Monday, September 18, 2017

How to know the system and service manage daemon of your Linux? (SysVinit or Systemd)

It's simple, just check your pid 1. (ps --pid 1)



Thursday, September 14, 2017

How can I backup and restore MBR via dd command?

Check device name of HD:
# lsblk

Backup MBR:
# dd if=/dev/sda of=file bs=1 count=512

1. The size of MBR is 512 bytes and located in the first sector.
2. Of cause you need to save MBR backup file somewhere else.

Restore MBR:
# dd if=file of=/dev/sda bs=1 count=512

Monday, September 11, 2017

Snap commands

Here I want to list some of snap commands that I often use.

Also here is a website to understand all of snap commands:

Log on to a snap store:
lawchiu@localhost:~$ sudo snap login of "":
Login successful

Log out snap store:
lawchiu@localhost:~$ snap logout

Update snap:
lawchiu@localhost:~$ snap refresh
All snaps up to date
List installed snap:
lawchiu@localhost:~$ snap list
Name             Version       Rev   Developer            Notes
checkbox-snappy  2.2           859   ce-certification-qa  devmode
core             16-2.27.5     2774  canonical            core
hello            2.10          20    canonical            -
pc               16.04-0.8     9     canonical            gadget
pc-kernel        4.4.0-83.106  68    canonical            kernel

Remove snap:
lawchiu@localhost:~$ snap remove hello
hello removed

Find packages:
lawchiu@localhost:~$ snap find 

Thursday, September 07, 2017

Install and use glances on Ubuntu

Glances is a great tools which able to monitor CPU, Memory, Disk, Network statistics... etc.

Please refer to glances website for details.

1. Install glances via apt:
lawrencechiu@lawrencechiu-HP-Compaq-6005-Pro-SFF-PC:~$ sudo apt-get install glances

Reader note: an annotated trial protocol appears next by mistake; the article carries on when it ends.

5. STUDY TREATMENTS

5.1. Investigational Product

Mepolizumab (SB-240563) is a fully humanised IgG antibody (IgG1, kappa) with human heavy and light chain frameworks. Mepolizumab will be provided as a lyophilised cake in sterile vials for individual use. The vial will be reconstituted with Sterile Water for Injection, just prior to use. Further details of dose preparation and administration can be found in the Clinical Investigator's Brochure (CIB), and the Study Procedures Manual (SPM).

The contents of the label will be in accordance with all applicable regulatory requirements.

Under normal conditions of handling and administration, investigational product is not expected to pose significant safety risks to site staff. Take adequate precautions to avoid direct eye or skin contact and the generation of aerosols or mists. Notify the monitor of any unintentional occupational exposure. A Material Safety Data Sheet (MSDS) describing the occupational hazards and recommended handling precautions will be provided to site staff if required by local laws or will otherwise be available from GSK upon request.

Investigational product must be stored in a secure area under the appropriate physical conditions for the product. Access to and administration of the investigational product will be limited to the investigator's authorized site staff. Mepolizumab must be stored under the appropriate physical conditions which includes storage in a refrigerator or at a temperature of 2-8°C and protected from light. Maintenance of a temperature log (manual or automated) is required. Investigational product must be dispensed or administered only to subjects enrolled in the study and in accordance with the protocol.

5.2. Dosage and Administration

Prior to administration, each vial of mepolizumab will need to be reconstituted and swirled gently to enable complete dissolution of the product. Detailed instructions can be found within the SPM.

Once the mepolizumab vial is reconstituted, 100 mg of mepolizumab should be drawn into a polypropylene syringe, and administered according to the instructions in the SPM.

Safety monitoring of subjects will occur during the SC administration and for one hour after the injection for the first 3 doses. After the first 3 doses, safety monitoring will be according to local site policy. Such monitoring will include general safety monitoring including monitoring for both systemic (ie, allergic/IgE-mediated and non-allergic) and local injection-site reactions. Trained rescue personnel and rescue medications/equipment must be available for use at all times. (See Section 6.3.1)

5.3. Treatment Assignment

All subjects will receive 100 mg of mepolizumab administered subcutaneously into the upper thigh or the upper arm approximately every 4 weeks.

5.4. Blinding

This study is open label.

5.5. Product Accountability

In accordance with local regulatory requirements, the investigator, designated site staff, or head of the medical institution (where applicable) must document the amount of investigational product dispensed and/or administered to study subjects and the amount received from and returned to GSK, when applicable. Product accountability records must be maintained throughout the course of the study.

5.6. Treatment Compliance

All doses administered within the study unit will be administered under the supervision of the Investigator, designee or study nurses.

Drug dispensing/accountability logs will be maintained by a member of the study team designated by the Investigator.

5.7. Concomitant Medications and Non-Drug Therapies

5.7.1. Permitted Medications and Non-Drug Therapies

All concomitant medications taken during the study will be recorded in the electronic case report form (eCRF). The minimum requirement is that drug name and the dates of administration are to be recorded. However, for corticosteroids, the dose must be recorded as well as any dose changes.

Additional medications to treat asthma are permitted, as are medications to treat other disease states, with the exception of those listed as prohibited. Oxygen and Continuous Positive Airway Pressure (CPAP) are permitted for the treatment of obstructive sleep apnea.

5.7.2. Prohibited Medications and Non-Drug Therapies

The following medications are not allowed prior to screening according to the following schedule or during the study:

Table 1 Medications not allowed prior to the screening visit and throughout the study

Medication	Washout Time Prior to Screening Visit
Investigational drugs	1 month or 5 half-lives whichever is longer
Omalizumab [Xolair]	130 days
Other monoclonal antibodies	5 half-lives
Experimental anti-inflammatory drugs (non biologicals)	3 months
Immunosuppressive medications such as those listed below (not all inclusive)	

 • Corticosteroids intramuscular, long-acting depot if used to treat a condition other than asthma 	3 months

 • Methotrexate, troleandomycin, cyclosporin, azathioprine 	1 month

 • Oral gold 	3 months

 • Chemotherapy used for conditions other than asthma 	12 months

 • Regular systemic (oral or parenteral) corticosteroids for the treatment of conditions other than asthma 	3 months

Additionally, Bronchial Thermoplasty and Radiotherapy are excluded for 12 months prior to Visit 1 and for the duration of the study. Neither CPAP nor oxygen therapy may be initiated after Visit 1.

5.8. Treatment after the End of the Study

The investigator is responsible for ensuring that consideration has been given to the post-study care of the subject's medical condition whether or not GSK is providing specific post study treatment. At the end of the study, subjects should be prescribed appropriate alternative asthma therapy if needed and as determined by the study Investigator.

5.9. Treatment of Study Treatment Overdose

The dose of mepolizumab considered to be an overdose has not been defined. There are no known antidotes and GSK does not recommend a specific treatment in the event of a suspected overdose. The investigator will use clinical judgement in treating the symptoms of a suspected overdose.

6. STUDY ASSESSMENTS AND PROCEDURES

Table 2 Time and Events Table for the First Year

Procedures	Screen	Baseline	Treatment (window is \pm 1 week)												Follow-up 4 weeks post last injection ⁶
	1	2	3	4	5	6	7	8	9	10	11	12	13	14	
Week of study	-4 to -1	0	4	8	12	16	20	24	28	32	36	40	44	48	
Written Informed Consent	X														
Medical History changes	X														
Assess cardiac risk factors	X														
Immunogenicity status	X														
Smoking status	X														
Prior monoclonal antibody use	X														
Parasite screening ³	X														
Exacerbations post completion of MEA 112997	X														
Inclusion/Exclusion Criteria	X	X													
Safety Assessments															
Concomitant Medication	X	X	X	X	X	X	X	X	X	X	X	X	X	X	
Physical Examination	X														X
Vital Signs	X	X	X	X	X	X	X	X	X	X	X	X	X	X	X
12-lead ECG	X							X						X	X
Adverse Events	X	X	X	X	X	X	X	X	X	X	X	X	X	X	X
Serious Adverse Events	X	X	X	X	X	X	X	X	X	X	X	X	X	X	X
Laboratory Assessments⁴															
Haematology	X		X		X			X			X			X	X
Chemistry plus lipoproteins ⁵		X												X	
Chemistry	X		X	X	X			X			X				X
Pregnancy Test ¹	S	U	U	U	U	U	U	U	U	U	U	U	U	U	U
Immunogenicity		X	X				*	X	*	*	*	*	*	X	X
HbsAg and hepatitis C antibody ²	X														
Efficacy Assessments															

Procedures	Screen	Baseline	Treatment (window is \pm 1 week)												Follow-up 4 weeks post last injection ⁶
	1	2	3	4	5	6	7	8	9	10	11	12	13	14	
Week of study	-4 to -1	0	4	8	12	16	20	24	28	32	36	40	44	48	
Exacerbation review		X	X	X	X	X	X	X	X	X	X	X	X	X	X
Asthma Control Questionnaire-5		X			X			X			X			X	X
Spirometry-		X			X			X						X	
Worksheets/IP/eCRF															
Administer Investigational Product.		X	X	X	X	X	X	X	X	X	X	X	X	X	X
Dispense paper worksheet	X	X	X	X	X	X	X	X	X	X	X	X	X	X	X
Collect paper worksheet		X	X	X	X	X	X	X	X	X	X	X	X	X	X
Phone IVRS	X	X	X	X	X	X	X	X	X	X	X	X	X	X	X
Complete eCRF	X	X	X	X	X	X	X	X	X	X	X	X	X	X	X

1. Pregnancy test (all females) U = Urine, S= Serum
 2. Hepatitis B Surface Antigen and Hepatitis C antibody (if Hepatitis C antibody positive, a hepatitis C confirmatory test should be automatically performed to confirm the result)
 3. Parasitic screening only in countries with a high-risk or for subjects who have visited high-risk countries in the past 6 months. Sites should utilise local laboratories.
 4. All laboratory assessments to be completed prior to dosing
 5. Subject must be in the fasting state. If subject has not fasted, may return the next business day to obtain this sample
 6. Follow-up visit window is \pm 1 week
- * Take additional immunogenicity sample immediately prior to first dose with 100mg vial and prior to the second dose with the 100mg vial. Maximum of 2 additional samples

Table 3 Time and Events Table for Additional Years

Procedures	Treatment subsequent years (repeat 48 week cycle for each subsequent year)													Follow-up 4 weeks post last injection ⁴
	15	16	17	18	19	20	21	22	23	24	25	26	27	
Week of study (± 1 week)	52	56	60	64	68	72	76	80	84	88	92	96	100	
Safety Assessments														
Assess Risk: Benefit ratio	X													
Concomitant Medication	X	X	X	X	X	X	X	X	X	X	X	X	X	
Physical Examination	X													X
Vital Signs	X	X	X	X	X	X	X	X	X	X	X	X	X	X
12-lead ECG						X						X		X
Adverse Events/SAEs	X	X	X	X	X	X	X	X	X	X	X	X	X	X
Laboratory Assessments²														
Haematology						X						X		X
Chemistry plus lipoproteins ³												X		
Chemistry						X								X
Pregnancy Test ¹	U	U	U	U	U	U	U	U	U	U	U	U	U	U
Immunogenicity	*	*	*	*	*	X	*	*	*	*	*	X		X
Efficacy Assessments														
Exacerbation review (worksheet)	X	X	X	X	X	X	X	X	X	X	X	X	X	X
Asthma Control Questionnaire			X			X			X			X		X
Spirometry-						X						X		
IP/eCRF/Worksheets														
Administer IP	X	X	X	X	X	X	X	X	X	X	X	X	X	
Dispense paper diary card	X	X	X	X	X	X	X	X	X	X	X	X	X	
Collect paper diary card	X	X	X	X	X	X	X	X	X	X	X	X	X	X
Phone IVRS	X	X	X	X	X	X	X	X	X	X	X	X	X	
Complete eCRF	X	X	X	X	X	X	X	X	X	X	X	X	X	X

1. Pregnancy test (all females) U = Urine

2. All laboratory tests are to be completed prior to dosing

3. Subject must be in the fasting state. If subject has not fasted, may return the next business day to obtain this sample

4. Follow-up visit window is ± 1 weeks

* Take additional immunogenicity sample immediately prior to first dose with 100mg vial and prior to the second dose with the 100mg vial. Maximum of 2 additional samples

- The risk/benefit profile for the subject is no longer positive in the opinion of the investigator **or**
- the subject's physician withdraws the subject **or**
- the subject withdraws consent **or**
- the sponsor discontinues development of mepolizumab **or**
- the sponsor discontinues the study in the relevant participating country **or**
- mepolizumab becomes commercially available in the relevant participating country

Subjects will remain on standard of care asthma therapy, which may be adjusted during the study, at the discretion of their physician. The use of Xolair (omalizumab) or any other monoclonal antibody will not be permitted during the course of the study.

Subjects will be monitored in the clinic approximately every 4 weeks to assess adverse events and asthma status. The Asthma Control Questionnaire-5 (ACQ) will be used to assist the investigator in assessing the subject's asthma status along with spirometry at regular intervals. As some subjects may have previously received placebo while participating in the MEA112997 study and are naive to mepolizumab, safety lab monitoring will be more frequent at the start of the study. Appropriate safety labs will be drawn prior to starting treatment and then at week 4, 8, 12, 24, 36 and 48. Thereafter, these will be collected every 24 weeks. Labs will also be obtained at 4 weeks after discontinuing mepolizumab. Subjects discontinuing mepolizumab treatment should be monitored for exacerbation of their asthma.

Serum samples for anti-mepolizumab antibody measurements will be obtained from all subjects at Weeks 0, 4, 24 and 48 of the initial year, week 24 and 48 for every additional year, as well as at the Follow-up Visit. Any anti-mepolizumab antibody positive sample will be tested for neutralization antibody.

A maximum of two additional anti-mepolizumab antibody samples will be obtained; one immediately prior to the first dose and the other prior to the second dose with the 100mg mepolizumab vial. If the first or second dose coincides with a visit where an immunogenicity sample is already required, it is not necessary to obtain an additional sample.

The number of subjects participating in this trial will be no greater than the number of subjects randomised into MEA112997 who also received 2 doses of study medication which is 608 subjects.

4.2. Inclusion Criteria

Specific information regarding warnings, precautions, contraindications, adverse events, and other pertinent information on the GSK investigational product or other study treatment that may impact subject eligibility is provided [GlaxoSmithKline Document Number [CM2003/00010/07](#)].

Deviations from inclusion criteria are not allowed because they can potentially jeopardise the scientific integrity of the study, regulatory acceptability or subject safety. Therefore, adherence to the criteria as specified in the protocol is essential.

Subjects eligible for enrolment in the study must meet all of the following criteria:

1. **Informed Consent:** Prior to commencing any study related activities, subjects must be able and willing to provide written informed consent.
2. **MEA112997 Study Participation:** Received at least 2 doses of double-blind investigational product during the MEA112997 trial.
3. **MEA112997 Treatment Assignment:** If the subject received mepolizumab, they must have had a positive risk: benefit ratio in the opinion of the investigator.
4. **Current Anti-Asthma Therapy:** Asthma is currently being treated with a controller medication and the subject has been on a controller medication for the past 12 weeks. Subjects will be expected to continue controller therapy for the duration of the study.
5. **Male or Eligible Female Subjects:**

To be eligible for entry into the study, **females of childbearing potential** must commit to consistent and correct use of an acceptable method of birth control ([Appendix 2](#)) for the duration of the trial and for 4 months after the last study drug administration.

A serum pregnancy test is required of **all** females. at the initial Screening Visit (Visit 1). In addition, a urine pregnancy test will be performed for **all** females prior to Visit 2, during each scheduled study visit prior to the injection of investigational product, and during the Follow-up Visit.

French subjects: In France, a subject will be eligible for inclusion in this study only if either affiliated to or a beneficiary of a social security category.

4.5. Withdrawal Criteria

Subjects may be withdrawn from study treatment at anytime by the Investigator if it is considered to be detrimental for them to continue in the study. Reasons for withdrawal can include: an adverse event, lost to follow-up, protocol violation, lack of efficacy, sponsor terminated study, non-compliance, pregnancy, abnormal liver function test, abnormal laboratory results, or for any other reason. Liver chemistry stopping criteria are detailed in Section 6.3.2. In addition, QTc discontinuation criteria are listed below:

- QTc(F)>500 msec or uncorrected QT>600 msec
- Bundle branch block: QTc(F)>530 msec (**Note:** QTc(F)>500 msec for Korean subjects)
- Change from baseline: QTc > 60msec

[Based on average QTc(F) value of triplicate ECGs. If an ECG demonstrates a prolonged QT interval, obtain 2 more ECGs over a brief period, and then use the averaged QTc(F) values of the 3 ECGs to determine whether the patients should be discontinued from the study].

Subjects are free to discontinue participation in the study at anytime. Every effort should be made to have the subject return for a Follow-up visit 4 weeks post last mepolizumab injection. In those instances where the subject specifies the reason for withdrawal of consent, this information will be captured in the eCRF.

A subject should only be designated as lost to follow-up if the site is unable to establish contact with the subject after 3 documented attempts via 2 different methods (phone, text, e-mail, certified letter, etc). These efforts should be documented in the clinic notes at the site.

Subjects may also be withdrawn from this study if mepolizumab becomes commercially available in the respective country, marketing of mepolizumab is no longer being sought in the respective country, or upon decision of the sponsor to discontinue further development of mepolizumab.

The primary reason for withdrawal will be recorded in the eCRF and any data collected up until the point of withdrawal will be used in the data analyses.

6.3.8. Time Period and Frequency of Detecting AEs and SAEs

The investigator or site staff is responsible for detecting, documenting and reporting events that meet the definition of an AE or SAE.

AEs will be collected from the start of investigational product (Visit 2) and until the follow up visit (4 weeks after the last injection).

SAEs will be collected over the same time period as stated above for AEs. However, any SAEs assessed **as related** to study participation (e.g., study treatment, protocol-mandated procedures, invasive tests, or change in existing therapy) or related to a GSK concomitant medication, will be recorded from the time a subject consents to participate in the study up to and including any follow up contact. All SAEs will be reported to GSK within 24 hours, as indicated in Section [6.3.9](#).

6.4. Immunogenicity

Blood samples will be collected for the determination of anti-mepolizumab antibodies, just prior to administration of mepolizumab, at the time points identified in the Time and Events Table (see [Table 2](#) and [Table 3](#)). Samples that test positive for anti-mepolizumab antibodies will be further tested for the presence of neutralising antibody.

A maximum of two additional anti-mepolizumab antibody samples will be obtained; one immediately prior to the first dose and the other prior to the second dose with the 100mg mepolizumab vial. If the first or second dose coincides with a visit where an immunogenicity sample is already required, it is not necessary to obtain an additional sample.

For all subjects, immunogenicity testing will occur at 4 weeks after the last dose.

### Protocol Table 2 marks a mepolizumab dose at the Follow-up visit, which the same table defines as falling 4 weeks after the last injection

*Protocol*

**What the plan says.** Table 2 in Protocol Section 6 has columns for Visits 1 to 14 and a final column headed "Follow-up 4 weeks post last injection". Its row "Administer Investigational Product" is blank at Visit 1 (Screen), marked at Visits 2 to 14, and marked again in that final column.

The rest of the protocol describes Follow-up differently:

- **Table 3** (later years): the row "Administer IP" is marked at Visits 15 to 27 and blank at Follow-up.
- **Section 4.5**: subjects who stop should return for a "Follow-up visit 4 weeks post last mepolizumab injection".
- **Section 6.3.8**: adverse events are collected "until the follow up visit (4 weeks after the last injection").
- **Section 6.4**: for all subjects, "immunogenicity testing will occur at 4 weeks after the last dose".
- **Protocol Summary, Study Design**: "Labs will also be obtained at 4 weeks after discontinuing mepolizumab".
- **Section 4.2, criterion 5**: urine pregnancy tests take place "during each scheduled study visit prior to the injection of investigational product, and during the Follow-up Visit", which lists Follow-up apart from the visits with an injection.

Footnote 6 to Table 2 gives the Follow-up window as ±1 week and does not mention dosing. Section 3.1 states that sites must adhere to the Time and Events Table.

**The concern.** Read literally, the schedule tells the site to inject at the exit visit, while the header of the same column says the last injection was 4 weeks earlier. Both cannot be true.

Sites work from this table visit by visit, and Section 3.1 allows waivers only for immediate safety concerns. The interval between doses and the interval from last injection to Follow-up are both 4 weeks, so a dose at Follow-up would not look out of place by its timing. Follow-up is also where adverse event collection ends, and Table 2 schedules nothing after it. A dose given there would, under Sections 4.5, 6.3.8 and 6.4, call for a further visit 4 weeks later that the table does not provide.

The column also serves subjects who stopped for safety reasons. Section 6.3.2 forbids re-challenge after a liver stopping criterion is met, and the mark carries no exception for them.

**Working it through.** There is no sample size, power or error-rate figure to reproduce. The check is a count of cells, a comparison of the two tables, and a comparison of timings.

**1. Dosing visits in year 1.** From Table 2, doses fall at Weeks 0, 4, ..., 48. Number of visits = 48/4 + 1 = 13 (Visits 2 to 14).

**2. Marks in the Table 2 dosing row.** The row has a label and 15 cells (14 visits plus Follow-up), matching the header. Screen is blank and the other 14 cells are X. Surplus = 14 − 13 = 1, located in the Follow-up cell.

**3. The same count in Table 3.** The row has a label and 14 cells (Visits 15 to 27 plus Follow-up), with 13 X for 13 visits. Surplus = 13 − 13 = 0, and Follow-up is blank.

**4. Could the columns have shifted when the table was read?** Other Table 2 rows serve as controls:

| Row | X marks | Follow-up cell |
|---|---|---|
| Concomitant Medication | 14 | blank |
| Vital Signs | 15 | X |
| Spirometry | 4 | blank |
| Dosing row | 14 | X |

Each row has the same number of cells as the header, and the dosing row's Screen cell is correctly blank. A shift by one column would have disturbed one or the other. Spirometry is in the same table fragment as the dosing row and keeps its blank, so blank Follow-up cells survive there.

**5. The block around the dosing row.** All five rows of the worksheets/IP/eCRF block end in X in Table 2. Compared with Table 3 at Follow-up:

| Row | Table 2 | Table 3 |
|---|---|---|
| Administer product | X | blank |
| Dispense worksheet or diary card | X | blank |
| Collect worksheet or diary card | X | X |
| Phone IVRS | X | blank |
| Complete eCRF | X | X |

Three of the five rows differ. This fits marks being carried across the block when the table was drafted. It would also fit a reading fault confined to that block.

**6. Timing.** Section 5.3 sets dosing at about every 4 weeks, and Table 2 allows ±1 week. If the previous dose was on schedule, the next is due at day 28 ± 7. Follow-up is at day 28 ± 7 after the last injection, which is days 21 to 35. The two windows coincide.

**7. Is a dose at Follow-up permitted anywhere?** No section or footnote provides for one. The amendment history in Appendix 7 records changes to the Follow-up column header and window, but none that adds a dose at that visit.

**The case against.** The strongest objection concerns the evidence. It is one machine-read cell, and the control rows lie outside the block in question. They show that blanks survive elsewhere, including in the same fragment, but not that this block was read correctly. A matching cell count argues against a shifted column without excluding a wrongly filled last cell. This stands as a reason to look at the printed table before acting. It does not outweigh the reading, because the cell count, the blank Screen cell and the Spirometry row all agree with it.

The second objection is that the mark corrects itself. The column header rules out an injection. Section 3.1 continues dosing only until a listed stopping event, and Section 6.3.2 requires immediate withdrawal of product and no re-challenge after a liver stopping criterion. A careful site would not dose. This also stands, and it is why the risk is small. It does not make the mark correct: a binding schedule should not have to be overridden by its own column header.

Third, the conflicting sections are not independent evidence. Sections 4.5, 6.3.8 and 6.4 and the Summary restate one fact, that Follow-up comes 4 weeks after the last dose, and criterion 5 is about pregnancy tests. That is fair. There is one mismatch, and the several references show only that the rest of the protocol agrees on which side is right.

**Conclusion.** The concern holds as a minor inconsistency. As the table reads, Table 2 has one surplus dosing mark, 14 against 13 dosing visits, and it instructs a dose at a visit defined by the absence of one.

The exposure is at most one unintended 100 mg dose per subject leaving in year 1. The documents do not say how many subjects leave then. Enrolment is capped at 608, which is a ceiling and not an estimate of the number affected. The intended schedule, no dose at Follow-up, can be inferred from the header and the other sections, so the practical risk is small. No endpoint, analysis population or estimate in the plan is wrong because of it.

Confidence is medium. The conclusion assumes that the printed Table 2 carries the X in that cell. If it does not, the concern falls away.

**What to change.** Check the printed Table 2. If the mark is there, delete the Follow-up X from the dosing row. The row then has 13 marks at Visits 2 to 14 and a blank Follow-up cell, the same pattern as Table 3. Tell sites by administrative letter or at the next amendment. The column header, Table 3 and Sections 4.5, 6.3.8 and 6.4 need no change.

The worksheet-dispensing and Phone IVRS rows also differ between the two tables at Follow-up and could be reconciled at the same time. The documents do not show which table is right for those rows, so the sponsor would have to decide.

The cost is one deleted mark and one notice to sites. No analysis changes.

2. Executed glances:
lawrencechiu@lawrencechiu-HP-Compaq-6005-Pro-SFF-PC:~$ sudo glances

3. Then you can see CPU usage, Memory status, SWAP, Network statistics, Disk IO, Disk usage, and PID info in one screen below:

Green means OK
Blue means CAREFUL
Purple means WARNING
Red means: CRITICAL

 a  Sort processes automatically          b  Bytes or bits for network I/O
 c  Sort processes by CPU%                l  Show/hide alert logs
 m  Sort processes by MEM%            w  Delete warning alerts
 p  Sort processes by name                  x  Delete warning and critical alerts
 i  Sort processes by I/O rate               1  Global CPU or per-CPU stats
 t  Sort processes by CPU times          h  Show/hide this help screen
 d  Show/hide disk I/O stats                T  View network I/O as combination
 f  Show/hide filesystem stats             u  View cumulative network I/O
 n  Show/hide network stats                F  Show filesystem free space
 s  Show/hide sensors stats                  g  Generate graphs for current history
 2  Show/hide left sidebar                    r  Reset history
 z  Enable/disable processes stats        q  Quit (Esc and Ctrl-C also work)
 e  Enable/disable top extended stats
 /  Enable/disable short processes name
 D  Enable/disable Docker stats


Thursday, August 31, 2017

How can I remote ssh login to the Ubuntu 16.04 LTS via root?

By default you are unable to ssh login to the Ubuntu 16.04 LTS via root, but you can enable it step by step as following:

1. Login to the system via regular user account.

2. Set password to root account (Due to root password is empty by default)
sudo passwd root
3. To modify the configuration file of sshd_config (Marked PermitRootLogin prohibit-password, and added PermitRootLogin yes )
sudo vi /etc/ssh/sshd_config
# Authentication:
LoginGraceTime 120
#PermitRootLogin prohibit-password 
PermitRootLogin yes 
StrictModes yes
4. Restart sshd
 sudo systemctl restart ssh


Tuesday, August 29, 2017

Unable to logon to the Ubuntu Core with 2nd SSH public key?

After I added a new SSH public key into my Ubuntu One. However, I am unable to logon to the Ubuntu Core system with this new key, therefore I logon to the Ubuntu Core by original public key.

Afterward, I noticed that my system didn't sync up a new public key from Ubuntu One automatically.

Until now I have no idea if this is a defect or limitation, please advice, if any.

Added 2nd public key via manually into the ~/.ssh/authorized_keys

Wednesday, August 16, 2017

How to deploy Ubuntu Core from KVM to VirtualBox?

1. Download Ubuntu Core of KVM image from URL below:

2. To decompress xz.

3. To convert the format of img to the vdi via VBoxManage command below:

VBoxManage.exe convertdd ubuntu-core-16-amd64.img ubuntu-core-16-amd64.vdi
4. Import vdi file above to the VirtualBox without issue.